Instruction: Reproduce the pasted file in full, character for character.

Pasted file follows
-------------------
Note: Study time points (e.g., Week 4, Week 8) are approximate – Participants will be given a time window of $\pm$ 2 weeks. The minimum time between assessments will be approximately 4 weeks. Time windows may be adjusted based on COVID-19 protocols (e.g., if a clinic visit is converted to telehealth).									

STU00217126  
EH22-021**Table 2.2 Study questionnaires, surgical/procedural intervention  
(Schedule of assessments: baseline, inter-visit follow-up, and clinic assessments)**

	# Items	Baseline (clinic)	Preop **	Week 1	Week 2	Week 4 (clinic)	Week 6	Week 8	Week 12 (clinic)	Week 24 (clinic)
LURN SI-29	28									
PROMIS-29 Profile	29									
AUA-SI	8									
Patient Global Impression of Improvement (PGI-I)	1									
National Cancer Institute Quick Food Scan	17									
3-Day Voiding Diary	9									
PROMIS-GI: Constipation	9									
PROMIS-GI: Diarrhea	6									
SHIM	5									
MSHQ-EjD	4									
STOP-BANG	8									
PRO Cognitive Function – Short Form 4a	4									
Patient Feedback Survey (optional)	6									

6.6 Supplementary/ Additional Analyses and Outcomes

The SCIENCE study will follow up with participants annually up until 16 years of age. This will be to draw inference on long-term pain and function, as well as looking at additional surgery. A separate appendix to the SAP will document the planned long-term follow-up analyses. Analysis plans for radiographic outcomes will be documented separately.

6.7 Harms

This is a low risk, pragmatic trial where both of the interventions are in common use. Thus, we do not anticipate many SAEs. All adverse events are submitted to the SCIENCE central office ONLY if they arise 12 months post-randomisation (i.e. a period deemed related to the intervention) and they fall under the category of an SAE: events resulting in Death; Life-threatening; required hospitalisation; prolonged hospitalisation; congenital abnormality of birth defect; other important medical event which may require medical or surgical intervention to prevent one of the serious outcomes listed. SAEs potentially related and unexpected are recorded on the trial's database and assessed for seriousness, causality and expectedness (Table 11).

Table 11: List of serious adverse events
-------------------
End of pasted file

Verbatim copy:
Note: Study time points (e.g., Week 4, Week 8) are approximate – Participants will be given a time window of $\pm$ 2 weeks. The minimum time between assessments will be approximately 4 weeks. Time windows may be adjusted based on COVID-19 protocols (e.g., if a clinic visit is converted to telehealth).									

STU00217126  
EH22-021**Table 2.2 Study questionnaires, surgical/procedural intervention  
(Schedule of assessments: baseline, inter-visit follow-up, and clinic assessments)**

	# Items	Baseline (clinic)	Preop **	Week 1	Week 2	Week 4 (clinic)	Week 6	Week 8	Week 12 (clinic)	Week 24 (clinic)
LURN SI-29	28									
PROMIS-29 Profile	29									
AUA-SI	8									
Patient Global Impression of Improvement (PGI-I)	1									
National Cancer Institute Quick Food Scan	17									
3-Day Voiding Diary	9									
PROMIS-GI: Constipation	9									
PROMIS-GI: Diarrhea	6									
SHIM	5									
MSHQ-EjD	4									
STOP-BANG	8									
PRO Cognitive Function – Short Form 4a	4									
Patient Feedback Survey (optional)	6									

6.6 Supplementary/ Additional Analyses and Outcomes

The SCIENCE study will follow up with participants annually up until 16 years of age. This will be to draw inference on long-term pain and function, as well as looking at additional surgery. A separate appendix to the SAP will document the planned long-term follow-up analyses. Analysis plans for radiographic outcomes will be documented separately.

6.7 Harms

This is a low risk, pragmatic trial where both of the interventions are in common use. Thus, we do not anticipate many SAEs. All adverse events are submitted to the SCIENCE central office ONLY if they arise 12 months post-randomisation (i.e. a period deemed related to the intervention) and they fall under the category of an SAE: events resulting in Death; Life-threatening; required hospitalisation; prolonged hospitalisation; congenital abnormality of birth defect; other important medical event which may require medical or surgical intervention to prevent one of the serious outcomes listed. SAEs potentially related and unexpected are recorded on the trial's database and assessed for seriousness, causality and expectedness (Table 11).

Table 11: List of serious adverse events